Waste Heat Recovery System For A Gas Turbine Engine And Carbon Dioxide Compression Simulation
Naval Postgraduate School Monterey United States
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The U.S. Department of Defense has implemented an initiative to become more energy efficient across all services. The Naval Postgraduate School supported development toward this goal by studying the possibility of energy generation using waste heat recovery within shipboard engine exhaust. This research included the development of a heat exchanger ultimately to use compressed CO2 as the working fluid to run a Brayton cycle. In support of this research, this thesis details the base lining and instrumentation of a Rolls Royce M250 helicopter engine in the Marine Propulsion test cell, which was used as the platform for this development. Additionally, a model of the heat exchanger design was fabricated and installed in the engine exhaust. The effects the installed heat exchanger has on engine performance was measured and analyzed. This thesis also examined the compressor to be used in the CO2 loop design. An ANSYS CFD model was developed and tested to create a compressor map of CO2 performance through a centrifugal compressor. The sheath and casing for the compressor were designed in SolidWorks and fabricated using a 3D printer. This thesis is critical in the continuing development of a shipboard waste heat recovery system.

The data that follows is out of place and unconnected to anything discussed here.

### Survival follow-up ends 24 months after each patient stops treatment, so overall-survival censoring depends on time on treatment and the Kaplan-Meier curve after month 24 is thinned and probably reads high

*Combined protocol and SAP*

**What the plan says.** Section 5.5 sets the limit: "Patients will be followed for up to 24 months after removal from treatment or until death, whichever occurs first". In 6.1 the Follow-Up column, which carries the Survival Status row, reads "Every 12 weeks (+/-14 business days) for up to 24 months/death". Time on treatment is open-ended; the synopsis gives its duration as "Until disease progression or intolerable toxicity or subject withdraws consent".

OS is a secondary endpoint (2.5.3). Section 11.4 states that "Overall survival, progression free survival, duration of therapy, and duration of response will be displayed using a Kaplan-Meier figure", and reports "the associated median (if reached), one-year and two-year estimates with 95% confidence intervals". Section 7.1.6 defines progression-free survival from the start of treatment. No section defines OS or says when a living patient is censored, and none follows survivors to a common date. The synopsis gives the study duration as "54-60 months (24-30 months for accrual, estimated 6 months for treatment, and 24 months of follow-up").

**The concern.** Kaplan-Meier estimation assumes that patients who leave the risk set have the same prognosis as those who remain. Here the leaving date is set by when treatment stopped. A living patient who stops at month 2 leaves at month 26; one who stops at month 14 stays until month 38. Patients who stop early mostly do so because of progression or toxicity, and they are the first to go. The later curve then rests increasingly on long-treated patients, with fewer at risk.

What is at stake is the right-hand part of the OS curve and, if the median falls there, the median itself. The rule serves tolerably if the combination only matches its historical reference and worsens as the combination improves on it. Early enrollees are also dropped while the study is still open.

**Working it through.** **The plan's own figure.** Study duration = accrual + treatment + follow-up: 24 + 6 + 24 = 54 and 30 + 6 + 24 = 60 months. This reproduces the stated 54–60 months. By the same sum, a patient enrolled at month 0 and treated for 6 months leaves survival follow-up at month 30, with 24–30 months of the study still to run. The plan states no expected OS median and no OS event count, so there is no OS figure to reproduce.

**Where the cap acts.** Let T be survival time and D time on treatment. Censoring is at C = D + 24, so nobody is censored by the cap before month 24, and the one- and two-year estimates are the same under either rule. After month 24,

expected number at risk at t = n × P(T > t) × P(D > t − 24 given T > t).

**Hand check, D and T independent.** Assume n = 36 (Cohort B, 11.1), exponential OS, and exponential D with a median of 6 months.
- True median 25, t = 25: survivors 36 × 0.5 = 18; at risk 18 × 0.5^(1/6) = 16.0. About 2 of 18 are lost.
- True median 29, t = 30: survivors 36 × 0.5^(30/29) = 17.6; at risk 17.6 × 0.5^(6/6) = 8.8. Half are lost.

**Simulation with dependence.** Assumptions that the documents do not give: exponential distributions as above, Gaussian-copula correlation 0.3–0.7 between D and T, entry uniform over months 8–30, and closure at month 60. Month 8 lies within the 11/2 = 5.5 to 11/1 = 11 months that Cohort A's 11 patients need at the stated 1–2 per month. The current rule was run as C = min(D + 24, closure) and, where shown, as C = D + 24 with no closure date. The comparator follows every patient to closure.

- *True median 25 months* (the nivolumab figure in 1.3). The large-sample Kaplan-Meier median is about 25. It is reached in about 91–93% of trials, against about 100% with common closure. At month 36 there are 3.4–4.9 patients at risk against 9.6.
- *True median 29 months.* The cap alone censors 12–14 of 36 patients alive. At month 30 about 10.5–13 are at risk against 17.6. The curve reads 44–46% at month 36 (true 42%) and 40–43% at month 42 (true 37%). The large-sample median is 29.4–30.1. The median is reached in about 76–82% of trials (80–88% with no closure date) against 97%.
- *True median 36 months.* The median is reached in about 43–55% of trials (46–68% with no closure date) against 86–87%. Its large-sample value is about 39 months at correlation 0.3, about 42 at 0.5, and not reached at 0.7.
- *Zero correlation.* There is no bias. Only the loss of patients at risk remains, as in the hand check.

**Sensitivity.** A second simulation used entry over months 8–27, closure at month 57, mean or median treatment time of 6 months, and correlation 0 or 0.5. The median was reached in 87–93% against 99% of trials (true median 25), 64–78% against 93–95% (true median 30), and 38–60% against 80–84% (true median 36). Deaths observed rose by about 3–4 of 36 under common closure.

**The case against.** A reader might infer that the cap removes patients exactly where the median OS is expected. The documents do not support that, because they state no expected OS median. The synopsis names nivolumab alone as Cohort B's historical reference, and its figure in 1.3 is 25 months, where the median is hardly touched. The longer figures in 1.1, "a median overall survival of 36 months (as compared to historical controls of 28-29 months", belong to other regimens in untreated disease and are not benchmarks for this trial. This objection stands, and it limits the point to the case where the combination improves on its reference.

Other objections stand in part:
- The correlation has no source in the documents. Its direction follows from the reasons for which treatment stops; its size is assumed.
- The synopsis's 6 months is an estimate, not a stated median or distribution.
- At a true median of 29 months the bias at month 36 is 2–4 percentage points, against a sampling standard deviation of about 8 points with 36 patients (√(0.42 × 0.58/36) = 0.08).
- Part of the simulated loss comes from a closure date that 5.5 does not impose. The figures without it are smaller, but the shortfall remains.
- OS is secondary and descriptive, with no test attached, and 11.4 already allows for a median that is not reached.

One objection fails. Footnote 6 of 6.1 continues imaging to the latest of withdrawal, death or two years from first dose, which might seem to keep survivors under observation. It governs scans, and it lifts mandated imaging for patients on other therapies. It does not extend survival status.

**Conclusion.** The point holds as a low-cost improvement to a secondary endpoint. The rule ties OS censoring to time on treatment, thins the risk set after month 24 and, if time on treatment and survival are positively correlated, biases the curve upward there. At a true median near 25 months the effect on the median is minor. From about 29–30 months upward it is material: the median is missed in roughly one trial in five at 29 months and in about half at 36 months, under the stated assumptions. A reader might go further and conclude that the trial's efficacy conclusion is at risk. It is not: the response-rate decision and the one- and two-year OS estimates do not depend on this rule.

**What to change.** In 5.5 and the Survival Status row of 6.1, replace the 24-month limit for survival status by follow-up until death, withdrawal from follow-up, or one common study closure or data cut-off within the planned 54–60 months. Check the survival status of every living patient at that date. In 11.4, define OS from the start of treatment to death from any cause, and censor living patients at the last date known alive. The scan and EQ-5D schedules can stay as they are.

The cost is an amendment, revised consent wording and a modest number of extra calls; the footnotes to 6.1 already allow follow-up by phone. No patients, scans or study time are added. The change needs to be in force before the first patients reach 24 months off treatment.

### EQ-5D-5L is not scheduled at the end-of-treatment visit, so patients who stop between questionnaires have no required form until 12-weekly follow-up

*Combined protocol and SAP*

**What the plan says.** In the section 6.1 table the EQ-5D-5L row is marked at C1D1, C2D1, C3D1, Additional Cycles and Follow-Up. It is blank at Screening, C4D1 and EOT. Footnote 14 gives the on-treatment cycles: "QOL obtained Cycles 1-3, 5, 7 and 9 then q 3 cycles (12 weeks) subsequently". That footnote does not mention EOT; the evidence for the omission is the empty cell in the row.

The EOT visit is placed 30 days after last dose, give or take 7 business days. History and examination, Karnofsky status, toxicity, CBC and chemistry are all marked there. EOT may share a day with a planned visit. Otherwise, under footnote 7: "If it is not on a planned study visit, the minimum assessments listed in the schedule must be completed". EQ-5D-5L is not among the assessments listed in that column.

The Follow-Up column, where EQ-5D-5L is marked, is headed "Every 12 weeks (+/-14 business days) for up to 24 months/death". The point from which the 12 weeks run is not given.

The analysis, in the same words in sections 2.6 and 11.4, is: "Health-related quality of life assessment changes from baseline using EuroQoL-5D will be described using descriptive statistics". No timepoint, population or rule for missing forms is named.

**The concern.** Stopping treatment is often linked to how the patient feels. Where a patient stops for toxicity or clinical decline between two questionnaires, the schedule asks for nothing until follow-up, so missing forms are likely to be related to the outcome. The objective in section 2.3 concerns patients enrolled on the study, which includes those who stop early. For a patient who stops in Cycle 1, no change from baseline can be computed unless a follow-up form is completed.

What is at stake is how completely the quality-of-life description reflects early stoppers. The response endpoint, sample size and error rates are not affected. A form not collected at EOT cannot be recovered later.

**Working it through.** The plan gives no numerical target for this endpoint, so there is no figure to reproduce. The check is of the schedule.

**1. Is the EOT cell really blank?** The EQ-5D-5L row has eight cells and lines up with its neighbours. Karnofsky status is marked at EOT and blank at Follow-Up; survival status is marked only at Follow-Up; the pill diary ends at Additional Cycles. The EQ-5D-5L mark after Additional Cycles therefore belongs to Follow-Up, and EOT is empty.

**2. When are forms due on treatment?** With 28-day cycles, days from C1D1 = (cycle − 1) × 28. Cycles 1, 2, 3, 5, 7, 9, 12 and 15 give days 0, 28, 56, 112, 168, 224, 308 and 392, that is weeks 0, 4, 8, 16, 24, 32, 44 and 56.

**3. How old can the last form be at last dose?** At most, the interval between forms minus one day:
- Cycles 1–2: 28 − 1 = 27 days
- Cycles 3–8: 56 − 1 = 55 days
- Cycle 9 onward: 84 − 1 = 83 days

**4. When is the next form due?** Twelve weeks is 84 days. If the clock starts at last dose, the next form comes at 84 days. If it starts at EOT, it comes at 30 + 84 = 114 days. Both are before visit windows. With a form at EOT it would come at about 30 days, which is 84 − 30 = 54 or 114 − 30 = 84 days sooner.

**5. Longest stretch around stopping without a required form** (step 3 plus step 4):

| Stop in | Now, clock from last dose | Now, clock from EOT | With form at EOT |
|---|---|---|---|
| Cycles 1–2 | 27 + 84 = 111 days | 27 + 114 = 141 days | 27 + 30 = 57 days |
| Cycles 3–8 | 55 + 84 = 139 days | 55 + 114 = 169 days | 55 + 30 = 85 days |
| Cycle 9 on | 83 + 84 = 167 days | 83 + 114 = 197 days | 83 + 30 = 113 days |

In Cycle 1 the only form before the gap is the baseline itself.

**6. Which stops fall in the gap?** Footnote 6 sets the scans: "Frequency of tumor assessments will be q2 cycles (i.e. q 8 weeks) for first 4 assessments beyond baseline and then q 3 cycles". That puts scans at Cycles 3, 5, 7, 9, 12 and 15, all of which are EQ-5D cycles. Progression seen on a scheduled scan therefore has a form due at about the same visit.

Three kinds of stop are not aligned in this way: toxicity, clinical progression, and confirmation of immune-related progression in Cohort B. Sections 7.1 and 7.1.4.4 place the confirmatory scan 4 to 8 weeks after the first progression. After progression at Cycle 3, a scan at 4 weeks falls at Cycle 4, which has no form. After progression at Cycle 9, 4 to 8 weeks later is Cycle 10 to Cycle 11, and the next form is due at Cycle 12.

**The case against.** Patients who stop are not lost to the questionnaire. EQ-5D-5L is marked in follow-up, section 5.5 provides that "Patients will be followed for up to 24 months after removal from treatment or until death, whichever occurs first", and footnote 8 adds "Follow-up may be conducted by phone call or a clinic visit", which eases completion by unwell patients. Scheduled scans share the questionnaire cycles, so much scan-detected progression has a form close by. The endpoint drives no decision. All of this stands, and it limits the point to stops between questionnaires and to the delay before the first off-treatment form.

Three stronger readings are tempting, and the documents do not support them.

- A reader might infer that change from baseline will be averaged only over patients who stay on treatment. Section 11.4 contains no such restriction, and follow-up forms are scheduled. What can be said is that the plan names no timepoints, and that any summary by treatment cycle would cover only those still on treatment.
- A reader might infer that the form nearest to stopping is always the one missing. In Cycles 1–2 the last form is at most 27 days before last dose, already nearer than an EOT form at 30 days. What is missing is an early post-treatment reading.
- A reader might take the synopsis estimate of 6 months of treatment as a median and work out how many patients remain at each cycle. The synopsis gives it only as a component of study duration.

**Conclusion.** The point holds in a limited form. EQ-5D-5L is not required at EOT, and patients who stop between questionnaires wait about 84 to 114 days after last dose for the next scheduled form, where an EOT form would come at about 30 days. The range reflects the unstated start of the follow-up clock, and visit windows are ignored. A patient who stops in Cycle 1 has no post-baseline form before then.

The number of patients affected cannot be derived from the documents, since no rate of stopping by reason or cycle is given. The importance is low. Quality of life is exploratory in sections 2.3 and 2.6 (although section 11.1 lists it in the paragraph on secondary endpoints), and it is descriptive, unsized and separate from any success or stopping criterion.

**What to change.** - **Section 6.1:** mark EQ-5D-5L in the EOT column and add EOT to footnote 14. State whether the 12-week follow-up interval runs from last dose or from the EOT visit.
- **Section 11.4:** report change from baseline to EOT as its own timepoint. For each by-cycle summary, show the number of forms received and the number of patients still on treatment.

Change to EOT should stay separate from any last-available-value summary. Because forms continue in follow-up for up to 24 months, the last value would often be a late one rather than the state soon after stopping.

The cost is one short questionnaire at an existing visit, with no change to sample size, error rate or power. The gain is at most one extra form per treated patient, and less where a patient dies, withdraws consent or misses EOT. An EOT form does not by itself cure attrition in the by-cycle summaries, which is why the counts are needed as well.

- Jet and Gas Turbine Engines